When a person sets up a trust as part of his or her estate plan, one thing that matters a great deal is who he or she selects as trustee. This is the party that manages the trust and handles distributions to beneficiaries. When it comes to serving this role, there are a wide range of responsibilities that fall on the trustee.
Some of the typical responsibilities are to:
- Manage and protect the assets of the trust
- Follow the terms of the trust
- Accurately document trust transactions
- Make sure tax matters related to the trust are properly handled
- Act in the best interests of the trust's beneficiaries
- Treat all beneficiaries of the trust fairly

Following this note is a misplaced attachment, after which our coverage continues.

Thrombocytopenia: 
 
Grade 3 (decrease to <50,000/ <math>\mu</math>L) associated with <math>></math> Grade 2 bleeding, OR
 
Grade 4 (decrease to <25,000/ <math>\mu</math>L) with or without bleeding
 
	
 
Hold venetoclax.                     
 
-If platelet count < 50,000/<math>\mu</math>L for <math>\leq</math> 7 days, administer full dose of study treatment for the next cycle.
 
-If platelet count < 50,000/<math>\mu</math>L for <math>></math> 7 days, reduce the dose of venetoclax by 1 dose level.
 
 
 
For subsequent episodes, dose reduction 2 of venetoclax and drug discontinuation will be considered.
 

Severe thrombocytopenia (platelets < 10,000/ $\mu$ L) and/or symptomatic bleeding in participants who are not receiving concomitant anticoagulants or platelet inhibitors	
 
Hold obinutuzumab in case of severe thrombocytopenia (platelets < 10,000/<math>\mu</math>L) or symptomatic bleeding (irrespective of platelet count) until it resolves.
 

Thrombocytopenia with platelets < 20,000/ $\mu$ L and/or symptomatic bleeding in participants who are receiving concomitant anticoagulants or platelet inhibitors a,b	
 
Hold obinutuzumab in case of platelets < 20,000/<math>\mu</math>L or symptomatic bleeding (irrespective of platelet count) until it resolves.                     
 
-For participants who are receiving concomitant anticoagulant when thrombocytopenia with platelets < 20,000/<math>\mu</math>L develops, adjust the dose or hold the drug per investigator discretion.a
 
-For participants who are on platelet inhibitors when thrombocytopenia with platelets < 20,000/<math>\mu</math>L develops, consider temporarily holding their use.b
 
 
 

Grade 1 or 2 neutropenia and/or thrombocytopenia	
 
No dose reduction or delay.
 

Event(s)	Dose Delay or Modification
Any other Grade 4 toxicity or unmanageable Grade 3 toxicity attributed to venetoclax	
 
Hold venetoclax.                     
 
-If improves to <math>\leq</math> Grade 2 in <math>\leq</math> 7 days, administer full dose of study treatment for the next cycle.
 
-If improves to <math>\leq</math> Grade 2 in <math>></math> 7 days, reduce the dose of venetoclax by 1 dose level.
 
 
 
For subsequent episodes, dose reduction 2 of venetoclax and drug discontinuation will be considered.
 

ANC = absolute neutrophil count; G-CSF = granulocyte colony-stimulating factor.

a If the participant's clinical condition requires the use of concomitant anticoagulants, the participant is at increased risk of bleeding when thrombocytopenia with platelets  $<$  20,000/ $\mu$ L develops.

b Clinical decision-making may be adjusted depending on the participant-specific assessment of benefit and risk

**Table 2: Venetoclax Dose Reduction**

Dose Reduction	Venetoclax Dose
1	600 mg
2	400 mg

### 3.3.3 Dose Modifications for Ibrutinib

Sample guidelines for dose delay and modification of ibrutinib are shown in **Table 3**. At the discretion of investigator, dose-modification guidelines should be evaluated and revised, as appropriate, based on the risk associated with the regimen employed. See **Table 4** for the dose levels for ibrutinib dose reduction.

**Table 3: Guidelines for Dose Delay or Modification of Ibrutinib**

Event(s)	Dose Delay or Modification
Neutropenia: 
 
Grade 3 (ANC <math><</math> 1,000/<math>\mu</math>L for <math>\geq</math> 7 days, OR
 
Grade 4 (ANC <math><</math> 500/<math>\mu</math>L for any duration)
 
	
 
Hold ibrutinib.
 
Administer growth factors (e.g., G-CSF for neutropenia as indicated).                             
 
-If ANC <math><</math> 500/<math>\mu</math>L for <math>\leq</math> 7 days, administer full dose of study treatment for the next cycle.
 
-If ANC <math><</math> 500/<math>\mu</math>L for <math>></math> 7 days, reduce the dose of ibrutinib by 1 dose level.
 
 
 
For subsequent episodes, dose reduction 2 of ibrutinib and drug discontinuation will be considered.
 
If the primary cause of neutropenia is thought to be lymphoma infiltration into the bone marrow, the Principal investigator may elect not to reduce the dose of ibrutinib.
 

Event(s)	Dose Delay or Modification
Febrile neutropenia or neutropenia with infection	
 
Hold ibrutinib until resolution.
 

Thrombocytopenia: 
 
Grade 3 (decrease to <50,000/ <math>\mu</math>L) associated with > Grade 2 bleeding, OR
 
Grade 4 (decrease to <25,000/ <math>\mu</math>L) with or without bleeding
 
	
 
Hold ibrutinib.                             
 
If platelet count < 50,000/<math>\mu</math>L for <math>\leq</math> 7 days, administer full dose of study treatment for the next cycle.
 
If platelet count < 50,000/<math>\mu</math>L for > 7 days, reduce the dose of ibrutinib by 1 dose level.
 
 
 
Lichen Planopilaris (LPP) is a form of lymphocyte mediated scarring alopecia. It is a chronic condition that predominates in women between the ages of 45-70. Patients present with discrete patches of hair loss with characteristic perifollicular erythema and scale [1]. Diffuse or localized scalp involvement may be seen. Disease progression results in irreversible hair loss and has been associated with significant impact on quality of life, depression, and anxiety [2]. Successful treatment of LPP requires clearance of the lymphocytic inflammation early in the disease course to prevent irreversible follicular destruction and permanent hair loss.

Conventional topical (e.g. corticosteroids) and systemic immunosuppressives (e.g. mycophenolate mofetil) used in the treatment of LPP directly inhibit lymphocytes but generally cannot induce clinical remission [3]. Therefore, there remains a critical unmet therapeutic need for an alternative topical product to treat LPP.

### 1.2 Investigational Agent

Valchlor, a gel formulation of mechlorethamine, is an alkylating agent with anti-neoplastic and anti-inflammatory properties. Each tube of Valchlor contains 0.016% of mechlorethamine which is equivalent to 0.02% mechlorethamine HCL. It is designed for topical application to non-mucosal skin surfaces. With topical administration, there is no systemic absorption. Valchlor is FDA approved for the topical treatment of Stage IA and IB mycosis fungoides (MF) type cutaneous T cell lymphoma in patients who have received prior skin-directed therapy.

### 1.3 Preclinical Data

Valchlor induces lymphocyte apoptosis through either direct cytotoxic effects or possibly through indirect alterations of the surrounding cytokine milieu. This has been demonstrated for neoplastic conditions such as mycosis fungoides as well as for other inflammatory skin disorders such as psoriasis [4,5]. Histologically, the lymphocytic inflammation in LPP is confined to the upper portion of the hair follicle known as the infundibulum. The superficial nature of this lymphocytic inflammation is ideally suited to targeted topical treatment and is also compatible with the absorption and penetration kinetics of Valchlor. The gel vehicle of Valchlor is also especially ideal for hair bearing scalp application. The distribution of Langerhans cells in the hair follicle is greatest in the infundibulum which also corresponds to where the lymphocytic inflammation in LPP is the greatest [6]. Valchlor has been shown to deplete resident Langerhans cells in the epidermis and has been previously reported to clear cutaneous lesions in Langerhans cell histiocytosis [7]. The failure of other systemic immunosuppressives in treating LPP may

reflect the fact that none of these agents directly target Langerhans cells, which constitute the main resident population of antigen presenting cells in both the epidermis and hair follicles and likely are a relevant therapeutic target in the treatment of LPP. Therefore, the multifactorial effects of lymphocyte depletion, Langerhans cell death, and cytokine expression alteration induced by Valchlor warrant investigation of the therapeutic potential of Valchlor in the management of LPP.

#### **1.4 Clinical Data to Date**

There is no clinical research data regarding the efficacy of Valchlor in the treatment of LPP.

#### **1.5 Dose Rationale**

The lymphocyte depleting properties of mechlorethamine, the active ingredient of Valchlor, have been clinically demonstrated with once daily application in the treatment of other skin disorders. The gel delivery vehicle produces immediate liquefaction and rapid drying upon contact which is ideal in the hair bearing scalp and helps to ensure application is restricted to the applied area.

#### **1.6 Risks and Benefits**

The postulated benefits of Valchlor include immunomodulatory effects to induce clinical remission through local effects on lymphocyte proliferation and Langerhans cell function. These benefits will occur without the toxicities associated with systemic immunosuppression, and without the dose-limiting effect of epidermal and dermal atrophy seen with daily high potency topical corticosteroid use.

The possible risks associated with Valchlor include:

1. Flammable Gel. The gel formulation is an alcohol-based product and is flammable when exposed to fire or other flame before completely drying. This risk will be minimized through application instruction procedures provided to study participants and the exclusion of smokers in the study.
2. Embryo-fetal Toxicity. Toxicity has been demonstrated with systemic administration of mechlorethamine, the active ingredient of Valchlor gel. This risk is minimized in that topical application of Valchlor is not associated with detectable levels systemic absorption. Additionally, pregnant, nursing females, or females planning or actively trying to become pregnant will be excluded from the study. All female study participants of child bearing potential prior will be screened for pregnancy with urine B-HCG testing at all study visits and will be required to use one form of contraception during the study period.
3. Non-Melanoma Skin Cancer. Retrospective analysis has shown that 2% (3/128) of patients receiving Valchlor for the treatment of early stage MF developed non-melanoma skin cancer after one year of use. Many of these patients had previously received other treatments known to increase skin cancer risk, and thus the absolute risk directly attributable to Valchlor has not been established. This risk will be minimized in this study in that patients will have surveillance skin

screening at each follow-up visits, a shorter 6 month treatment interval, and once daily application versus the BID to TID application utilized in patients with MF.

Unfortunately, there are things that can lead to trustees failing to meet these responsibilities. Some examples include a trustee: making mistakes when it comes to asset management, acting in his or her own best interests rather than that of the beneficiaries or exhibiting favoritism toward one beneficiary to the detriment of others.
When a trustee fails to do what he or she is supposed to, it can cause considerable harm to the beneficiaries. It can also endanger a trust's ability to achieve its intended purposes. Additionally, it could leave a family having to deal with a lot of complex legal matters.
So, when selecting a trustee when setting up a trust, it can be important for a person to carefully think about who has the skill and trustworthiness needed to manage the trust in the right way.